Microsoft calls end to Android Nokia X smartphones
- 17 July 2014
- From the section Technology
Microsoft is to stop developing Android-powered smartphones beyond those already available, the BBC understands.
Nokia X models will now become part of the Lumia range and run the Windows Phone operating system, although existing Android handsets will continue to be supported.
The move comes as Microsoft announced 18,000 job cuts across its workforce.
The tech firm acquired Nokia's handset division earlier this year.
Nokia unveiled its first family of Android phones at the Mobile World Conference in Barcelona in February.
The release of the smartphones, which were priced at the lower end of the market, was described as a "perplexing strategic move" at the time, given that Microsoft had its own mobile operating system, Windows Phone.
In an email to employees on Thursday, Stephen Elop, Microsoft's executive in charge of mobile devices, announced that Android handsets were being phased out.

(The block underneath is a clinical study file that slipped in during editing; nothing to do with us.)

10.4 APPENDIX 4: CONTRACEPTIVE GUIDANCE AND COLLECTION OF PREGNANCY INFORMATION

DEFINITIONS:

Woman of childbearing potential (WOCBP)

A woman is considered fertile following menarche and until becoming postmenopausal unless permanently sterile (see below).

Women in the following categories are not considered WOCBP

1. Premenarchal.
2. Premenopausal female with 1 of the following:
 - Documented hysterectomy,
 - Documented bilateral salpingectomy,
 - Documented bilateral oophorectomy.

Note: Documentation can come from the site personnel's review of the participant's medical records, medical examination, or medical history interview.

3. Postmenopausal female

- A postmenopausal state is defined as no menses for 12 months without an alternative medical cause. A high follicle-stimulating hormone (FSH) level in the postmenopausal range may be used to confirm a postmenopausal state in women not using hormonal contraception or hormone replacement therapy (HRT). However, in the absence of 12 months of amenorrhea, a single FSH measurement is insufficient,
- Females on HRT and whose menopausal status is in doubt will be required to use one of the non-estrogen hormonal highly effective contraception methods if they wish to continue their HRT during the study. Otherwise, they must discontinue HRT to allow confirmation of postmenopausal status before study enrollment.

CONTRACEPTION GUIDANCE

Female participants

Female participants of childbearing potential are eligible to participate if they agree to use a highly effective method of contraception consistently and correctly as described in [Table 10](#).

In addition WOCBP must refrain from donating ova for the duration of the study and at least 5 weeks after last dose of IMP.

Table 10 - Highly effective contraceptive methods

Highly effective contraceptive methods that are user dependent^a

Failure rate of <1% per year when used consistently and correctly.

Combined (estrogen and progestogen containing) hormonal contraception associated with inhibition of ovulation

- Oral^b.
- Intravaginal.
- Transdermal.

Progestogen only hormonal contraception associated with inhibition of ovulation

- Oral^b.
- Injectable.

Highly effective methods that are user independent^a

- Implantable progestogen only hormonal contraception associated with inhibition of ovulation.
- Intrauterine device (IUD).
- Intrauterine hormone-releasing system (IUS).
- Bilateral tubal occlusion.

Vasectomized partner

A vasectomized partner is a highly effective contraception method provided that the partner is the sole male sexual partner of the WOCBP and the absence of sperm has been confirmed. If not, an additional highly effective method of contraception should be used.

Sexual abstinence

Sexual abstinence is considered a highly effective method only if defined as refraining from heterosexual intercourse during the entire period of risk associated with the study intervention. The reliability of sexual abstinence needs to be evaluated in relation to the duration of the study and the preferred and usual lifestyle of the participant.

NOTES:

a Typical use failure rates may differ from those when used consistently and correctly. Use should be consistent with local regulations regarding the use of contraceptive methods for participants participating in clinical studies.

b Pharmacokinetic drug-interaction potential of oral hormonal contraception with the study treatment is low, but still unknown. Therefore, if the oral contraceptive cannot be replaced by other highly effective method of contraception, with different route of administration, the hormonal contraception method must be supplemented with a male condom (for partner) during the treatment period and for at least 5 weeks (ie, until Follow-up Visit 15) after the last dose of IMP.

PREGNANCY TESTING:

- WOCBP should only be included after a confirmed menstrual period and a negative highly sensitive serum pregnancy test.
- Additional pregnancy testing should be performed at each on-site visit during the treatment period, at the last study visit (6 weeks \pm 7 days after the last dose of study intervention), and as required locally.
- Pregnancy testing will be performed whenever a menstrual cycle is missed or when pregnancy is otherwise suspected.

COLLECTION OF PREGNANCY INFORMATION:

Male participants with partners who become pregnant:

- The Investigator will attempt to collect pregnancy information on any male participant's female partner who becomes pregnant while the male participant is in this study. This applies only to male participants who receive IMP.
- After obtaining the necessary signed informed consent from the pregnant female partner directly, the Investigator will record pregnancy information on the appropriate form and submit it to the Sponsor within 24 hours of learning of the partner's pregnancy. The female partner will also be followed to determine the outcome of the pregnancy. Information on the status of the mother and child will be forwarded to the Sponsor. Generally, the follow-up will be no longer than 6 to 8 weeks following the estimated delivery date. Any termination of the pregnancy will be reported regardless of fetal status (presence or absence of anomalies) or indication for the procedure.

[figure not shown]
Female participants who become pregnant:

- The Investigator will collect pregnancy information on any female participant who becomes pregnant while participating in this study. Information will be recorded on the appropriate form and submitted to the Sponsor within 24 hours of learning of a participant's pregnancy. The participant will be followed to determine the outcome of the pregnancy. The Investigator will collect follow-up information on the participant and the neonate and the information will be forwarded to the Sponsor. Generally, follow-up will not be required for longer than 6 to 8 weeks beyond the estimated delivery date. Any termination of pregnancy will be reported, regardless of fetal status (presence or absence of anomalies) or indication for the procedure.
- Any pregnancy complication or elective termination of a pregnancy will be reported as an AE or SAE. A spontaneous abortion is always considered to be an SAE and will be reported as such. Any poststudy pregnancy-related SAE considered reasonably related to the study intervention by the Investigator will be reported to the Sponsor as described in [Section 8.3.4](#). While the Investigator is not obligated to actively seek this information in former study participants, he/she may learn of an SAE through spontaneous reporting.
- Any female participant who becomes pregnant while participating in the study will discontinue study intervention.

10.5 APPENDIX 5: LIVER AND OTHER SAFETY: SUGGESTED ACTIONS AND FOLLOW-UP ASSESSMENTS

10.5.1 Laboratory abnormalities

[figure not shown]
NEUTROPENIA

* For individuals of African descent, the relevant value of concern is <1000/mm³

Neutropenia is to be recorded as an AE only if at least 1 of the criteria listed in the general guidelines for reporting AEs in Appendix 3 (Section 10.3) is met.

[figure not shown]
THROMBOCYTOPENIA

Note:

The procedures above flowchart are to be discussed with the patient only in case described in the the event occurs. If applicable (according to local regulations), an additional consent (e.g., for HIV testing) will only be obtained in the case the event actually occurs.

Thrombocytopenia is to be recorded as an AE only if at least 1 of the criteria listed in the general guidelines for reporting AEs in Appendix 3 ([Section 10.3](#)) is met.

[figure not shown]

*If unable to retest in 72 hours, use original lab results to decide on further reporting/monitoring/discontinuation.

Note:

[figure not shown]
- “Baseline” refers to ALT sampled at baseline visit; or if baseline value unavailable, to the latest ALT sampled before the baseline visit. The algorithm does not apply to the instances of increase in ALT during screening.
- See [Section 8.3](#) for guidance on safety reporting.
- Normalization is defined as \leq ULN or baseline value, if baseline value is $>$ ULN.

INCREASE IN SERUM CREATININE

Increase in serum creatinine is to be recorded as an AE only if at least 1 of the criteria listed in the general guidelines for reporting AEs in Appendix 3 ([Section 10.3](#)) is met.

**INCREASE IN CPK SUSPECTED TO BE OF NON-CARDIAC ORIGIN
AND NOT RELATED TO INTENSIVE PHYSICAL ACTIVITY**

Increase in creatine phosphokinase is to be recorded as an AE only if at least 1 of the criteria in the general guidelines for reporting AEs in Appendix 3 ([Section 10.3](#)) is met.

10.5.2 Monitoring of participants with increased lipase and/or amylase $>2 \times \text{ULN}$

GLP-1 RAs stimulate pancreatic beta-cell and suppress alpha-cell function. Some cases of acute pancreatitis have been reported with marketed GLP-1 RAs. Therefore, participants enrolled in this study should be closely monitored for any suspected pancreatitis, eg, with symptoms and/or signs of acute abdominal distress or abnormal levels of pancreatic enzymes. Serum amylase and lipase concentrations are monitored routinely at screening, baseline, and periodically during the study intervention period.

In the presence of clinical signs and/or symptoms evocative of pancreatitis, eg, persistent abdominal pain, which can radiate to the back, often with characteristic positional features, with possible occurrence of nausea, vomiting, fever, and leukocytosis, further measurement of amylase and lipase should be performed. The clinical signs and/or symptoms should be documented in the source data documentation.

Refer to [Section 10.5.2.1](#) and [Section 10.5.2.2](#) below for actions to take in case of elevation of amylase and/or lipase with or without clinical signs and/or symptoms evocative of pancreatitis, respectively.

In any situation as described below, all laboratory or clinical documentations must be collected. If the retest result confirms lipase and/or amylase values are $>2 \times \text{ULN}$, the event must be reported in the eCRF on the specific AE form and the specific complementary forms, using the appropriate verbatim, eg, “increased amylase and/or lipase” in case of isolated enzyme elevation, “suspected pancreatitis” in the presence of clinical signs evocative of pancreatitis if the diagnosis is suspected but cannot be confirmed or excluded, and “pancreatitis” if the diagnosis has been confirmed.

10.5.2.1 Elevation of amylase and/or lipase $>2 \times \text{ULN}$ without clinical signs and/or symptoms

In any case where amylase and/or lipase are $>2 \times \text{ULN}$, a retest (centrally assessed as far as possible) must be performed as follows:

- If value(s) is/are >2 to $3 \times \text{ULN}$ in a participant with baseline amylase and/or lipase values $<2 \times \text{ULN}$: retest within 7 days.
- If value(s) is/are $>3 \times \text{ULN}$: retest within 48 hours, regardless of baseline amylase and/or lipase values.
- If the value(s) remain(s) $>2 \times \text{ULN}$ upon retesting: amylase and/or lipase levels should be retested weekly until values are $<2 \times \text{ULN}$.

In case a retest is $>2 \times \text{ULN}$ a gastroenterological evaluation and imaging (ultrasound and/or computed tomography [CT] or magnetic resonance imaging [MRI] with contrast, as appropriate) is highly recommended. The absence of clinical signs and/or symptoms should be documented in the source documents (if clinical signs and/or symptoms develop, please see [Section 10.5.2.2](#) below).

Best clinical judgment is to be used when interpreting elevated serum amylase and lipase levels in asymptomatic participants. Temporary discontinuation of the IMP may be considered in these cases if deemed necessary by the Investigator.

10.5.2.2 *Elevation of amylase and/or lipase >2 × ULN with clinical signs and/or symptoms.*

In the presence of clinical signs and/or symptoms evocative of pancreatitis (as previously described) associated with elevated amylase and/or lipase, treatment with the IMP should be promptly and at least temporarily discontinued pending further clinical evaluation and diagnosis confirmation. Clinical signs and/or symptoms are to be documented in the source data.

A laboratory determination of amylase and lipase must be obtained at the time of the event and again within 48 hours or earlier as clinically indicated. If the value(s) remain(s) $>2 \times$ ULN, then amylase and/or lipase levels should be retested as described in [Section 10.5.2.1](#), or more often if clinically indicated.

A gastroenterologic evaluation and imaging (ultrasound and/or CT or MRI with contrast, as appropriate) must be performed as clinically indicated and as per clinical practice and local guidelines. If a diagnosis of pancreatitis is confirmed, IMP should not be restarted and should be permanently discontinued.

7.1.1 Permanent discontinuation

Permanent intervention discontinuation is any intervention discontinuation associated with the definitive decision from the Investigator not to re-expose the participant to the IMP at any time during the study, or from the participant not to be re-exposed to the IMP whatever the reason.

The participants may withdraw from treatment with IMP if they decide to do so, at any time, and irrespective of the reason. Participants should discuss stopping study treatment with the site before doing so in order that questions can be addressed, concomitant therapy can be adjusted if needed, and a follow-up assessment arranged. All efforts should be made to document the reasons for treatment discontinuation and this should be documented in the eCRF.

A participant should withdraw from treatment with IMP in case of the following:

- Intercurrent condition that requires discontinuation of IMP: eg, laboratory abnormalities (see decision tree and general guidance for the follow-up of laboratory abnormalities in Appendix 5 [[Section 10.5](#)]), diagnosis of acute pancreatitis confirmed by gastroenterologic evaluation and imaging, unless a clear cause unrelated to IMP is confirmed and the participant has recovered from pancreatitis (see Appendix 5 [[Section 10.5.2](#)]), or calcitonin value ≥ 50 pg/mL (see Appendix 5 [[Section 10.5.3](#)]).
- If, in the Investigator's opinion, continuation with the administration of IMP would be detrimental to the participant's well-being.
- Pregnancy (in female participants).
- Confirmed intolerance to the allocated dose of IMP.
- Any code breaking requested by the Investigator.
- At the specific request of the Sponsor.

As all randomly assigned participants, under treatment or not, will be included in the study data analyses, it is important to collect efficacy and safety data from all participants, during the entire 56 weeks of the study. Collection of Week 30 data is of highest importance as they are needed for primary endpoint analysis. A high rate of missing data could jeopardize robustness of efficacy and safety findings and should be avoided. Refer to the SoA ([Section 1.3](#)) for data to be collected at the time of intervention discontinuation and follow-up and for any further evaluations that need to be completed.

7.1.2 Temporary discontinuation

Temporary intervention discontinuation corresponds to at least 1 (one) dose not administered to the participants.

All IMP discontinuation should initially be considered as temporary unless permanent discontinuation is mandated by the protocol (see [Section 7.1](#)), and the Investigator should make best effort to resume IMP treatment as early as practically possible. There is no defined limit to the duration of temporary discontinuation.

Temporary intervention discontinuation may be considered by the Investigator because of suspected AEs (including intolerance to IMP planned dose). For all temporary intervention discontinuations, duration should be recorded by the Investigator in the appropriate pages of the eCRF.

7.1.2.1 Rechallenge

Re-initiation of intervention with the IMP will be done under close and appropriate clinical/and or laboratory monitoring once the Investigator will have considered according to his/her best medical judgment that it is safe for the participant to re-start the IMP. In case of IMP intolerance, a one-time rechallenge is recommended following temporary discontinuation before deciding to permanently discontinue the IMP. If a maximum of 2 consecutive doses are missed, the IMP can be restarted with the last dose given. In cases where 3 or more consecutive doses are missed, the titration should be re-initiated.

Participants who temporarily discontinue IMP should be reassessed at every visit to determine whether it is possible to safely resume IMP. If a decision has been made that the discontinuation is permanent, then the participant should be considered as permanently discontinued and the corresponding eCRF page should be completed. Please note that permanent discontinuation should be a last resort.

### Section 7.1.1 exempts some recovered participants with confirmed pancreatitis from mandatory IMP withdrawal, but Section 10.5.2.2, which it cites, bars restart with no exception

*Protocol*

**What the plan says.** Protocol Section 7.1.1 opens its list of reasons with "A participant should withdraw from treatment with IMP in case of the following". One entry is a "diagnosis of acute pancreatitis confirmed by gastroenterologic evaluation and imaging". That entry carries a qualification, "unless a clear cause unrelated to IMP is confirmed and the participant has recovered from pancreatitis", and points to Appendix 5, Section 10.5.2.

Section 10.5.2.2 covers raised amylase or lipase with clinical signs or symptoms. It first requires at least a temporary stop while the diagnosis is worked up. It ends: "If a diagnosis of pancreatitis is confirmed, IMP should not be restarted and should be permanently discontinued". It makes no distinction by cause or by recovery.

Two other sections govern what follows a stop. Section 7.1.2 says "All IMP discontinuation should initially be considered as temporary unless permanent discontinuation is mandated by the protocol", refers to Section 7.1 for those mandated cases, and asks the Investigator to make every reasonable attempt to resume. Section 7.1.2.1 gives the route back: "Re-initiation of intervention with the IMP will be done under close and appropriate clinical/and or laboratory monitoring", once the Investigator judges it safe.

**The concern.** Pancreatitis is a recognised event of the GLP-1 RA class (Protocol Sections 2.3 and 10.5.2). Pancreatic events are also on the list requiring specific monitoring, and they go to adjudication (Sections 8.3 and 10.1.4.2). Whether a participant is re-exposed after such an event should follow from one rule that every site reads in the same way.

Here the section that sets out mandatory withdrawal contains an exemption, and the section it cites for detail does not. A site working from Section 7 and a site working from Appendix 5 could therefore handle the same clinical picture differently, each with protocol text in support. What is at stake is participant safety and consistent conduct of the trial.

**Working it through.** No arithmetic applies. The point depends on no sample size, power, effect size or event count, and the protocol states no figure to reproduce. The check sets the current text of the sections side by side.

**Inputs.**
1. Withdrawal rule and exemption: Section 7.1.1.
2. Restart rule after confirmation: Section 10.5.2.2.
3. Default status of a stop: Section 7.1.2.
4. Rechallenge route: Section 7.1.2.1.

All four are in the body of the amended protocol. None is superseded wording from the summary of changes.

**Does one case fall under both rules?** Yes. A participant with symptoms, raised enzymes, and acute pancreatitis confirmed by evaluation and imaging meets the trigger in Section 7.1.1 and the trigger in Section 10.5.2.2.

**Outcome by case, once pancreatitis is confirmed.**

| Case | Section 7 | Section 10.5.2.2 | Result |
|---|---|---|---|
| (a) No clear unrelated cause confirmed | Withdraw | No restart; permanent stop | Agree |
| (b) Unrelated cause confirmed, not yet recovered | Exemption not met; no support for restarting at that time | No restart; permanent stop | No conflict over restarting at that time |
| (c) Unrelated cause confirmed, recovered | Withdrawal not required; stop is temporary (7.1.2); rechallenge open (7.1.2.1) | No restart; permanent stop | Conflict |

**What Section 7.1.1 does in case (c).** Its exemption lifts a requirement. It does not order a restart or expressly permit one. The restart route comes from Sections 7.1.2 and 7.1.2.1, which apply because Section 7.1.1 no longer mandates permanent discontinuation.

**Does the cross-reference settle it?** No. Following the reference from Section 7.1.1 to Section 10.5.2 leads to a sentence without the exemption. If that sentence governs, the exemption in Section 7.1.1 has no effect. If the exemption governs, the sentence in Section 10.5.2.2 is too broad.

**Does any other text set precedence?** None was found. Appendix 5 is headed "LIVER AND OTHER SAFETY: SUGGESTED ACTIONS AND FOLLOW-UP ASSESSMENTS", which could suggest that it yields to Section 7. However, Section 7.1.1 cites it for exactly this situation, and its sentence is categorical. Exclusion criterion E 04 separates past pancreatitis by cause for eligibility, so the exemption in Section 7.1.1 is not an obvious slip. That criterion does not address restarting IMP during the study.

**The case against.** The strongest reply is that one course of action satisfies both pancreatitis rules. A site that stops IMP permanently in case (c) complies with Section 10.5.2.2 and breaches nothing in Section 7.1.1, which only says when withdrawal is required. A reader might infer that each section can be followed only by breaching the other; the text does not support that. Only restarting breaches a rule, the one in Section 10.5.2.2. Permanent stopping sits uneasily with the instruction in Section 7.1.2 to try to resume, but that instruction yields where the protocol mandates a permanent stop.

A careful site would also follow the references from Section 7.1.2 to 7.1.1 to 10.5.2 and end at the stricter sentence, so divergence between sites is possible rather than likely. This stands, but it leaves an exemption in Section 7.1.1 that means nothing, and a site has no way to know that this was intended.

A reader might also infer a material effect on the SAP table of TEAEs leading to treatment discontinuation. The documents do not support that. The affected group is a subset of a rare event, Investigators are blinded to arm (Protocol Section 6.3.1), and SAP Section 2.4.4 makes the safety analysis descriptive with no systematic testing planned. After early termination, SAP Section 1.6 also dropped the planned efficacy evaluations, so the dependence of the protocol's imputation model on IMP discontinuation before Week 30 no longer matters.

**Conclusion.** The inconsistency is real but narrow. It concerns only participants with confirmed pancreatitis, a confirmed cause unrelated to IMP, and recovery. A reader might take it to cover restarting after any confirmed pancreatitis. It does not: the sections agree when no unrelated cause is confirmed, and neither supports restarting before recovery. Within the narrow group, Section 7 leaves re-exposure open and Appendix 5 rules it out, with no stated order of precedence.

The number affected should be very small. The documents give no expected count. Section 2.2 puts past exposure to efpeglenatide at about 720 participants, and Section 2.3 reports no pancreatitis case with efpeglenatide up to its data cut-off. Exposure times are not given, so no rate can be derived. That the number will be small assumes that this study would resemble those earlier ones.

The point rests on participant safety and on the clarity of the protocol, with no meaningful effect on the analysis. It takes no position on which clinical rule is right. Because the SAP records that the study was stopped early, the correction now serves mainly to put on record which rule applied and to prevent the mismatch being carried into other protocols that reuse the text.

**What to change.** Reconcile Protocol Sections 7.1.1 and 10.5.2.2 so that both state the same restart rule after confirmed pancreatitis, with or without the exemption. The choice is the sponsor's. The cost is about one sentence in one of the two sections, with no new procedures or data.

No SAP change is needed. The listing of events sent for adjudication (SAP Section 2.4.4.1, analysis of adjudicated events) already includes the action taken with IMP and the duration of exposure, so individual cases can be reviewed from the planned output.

"In the near term, we plan to drive Windows Phone volume by targeting the more affordable smartphone segments, which are the fastest-growing segments of the market, with Lumia.
"In addition to the portfolio already planned, we plan to deliver additional lower-cost Lumia devices by shifting select future Nokia X designs and products to Windows Phone devices.
"We expect to make this shift immediately while continuing to sell and support existing Nokia X products."
Ben Wood, an analyst at CCS Insight, told the BBC the move was designed to drive sales of Microsoft's Lumia range, which has lagged behind handsets from competitors such as Apple and Samsung.
"Everybody was scratching their heads when the Android phones were unveiled in February," he said, adding that the decision had been made before Microsoft's takeover of Nokia.
However, Mr Wood said, phasing out the Android devices was a strategic decision, designed to "take the work Microsoft have done on the hardware [of Nokia X models] and drive the Lumia price points to much lower levels".